J. H. Williams III (Promethea, Detective Comics, Batwoman) has in essence become a comic book legend. A three-time Eisner Award winner, critics and audiences continuously praise his artwork which has been described as positively gorgeous. He is also the recipient of the 2012 GLAAD Media Award for Outstanding Comic Book for his work on Batwoman (co-authored with W. Haden Blackman) and is currently nominated in the same category for the 24th Annual GLAAD Media Awards. In addition to his duties as a writer and illustrator, Williams recently appeared on SyFy’s reality competition Face Off for the episode “Heroic Proportions,” offering creative input to the show’s contestants.
J. Skyler: Hello and thank you for agreeing to do this interview with me. It’s an honor to be speaking with one of industry’s most prestigious talents.
J. H. Williams III : Thanks. I’m more than happy to talk to people.
JS: It’s self-evident Batwoman has become one of the industry’s most popular characters. What has truly enthralled you about her?
JHW: I feel like, from a writing stand point, I’m trying to get characters to have a lot of dimensions to them.They have to be a real person. When you approach a character from that point of view, there is always something new to explore. It reveals new facets about their personality. The real juice is in her interactions with other people in her life.
JS: How was it you initially came to be teamed with Greg Rucka on Batwoman?
JHW: It was happenstance really. I was tagged to be on Detective Comics with Paul Dini, but I still had a commitment for Seven Soldiers over my head. By the time that was complete, too much time had passed to do Detective with Dini. Eventually, I was offered the chance to work with Greg on Batwoman, spinning out of 52. The benefit of working on Batwoman, besides getting to work with Greg, was that she was a character we could build from the ground up, so that was really exciting.
JS: You and co-author W. Haden Blackman were given the task of launching her solo title as part of DC Comics’ New 52 initiative. You’ve mentioned in your blog how Batwoman #17 was a bittersweet issue for you, not only because it concluded the Medusa story arc that began with issue #1, but also due to the fact you will no longer be doing the interior art for a character you’ve visually defined since her recreation. Is it difficult letting someone else take the reins on a character you’ve been so close too?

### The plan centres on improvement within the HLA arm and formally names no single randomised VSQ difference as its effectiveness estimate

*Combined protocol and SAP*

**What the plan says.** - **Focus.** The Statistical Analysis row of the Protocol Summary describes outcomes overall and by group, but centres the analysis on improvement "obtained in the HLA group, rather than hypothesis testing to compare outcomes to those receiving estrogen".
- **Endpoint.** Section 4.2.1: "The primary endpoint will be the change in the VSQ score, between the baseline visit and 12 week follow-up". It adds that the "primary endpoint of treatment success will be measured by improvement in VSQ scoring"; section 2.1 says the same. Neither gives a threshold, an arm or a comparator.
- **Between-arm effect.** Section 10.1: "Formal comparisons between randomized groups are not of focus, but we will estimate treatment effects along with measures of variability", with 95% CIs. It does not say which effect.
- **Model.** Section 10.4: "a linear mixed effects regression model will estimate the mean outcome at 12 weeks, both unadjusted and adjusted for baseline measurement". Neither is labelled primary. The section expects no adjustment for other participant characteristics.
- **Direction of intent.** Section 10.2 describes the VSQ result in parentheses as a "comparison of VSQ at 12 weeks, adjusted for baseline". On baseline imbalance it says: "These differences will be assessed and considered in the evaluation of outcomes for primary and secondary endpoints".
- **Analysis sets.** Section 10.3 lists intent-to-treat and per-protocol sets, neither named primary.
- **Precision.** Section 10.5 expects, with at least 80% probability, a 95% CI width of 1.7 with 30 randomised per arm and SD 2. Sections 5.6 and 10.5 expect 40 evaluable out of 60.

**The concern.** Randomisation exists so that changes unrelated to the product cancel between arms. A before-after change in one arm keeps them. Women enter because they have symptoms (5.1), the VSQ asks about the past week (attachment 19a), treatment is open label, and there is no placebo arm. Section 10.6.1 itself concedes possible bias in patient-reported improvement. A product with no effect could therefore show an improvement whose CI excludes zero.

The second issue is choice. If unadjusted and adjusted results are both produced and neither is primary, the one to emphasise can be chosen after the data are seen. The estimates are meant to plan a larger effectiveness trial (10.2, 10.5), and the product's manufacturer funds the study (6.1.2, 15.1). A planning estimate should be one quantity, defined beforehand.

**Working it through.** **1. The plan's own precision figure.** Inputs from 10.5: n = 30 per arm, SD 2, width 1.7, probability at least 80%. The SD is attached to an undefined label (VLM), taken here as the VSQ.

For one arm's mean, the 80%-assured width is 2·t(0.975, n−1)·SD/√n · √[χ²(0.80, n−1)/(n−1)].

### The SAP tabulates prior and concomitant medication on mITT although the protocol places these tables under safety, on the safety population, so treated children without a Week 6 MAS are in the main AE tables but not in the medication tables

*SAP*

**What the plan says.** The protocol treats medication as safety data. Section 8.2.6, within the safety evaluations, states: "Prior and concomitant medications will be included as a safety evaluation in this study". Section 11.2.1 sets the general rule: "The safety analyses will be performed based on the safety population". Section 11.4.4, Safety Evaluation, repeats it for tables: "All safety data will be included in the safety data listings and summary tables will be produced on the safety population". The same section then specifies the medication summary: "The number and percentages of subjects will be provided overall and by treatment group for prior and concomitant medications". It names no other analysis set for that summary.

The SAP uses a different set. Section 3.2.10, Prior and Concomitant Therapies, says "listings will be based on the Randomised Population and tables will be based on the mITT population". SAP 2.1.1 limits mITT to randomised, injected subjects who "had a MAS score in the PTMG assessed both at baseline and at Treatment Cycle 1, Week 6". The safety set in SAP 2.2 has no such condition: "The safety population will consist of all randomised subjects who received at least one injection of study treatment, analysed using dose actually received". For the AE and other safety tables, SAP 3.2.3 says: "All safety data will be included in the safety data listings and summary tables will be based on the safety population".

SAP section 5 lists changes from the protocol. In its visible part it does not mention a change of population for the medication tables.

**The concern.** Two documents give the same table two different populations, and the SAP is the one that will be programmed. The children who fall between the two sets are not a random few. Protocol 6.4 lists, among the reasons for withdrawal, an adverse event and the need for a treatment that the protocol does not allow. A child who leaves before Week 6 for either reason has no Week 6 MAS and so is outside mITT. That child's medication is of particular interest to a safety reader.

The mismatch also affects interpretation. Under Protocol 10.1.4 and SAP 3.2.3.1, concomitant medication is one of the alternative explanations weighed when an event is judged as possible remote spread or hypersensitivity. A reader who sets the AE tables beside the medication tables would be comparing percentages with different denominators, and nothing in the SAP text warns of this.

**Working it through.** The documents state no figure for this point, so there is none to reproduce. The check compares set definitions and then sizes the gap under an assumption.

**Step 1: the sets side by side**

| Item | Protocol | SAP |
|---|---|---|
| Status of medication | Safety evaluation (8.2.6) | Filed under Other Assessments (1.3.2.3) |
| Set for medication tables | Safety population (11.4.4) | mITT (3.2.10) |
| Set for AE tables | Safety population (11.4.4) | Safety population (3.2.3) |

JHW: Yeah, yeah. It can be. A lot of creators feel that way when they’ve spent so much time on a character or a series. You have to be able to feel that devotion, but at the same time be able to let go and trust what others can bring to the table. It’s challenging, but I look forward to it. It’s tough that it will be quite some time before I get a chance to do the actual art for Batwoman again.
JS: You’ve stated that Batwoman is a socially important character. In the past, I’ve written about how the intersection of her varying identities—as a woman, as a lesbian and as a person of Jewish descent—has to be approached with the utmost caution, if a writer is not to disparage the very people her character is meant to represent. As a trans woman of color, I empathize greatly with her characterization. What is your frame of mind when writing a character like Batwoman, who would be considered to suffer a “triple threat,” being a part of three disenfranchised groups?
JHW: The challenge is developing them as a real person. You’ve got to be faithful and true to the fact she has to be relatable and that means treating her as a real person. If you have that, you begin to respect the character. Regardless of what social groups any character is associated with, all characters should be treated as if they are real people. You can’t be afraid to take risk with these kinds of subjects.
JS: I chose to name my column for Comicosity “LGBT Visibility” to highlight the nature of censorship and erasure the Lesbian, Gay, Bisexual and Transgender community has historically suffered within the comic book industry. How do you personally define your role in bringing greater visibility to the community, especially when we are in the midst of an ongoing civil rights movement?
JHW: The reality of comics is to entertain those that read it, so it’s hard to really define that role until the audience has had a chance to absorb it. Once it’s in print and analyzed in greater detail, that’s when such a thing can really be defined. I know there are parts of her story that are socially important to American society and I want to explore those, but I really want outsiders to be able to come in and really test the validity of those stories.
JS: Batwoman reminds me of Black Lightning and other African-American superheroes created in the 1960s and 1970s that were designed to be role models for minorities. Of course in 2013, it would be silly, if not offensive, to shoehorn the word “Black” into a superhero’s name for the sake of ethnic diversity, which is why I think a number of LGBT readers raised an eyebrow at the Batwoman’s official description as a “proud lesbian.” However, when you stop to think about the fact that we are in the midst of a civil rights movement, when people (and youth especially) are frequently committing suicide because of the heterosexism, homophobia, biphobia and transphobia they face, it’s actually a bit eloquent that Batwoman is equally unapologetic about her sexual orientation. I think certain readers need that hint of pride in a character that is otherwise all business.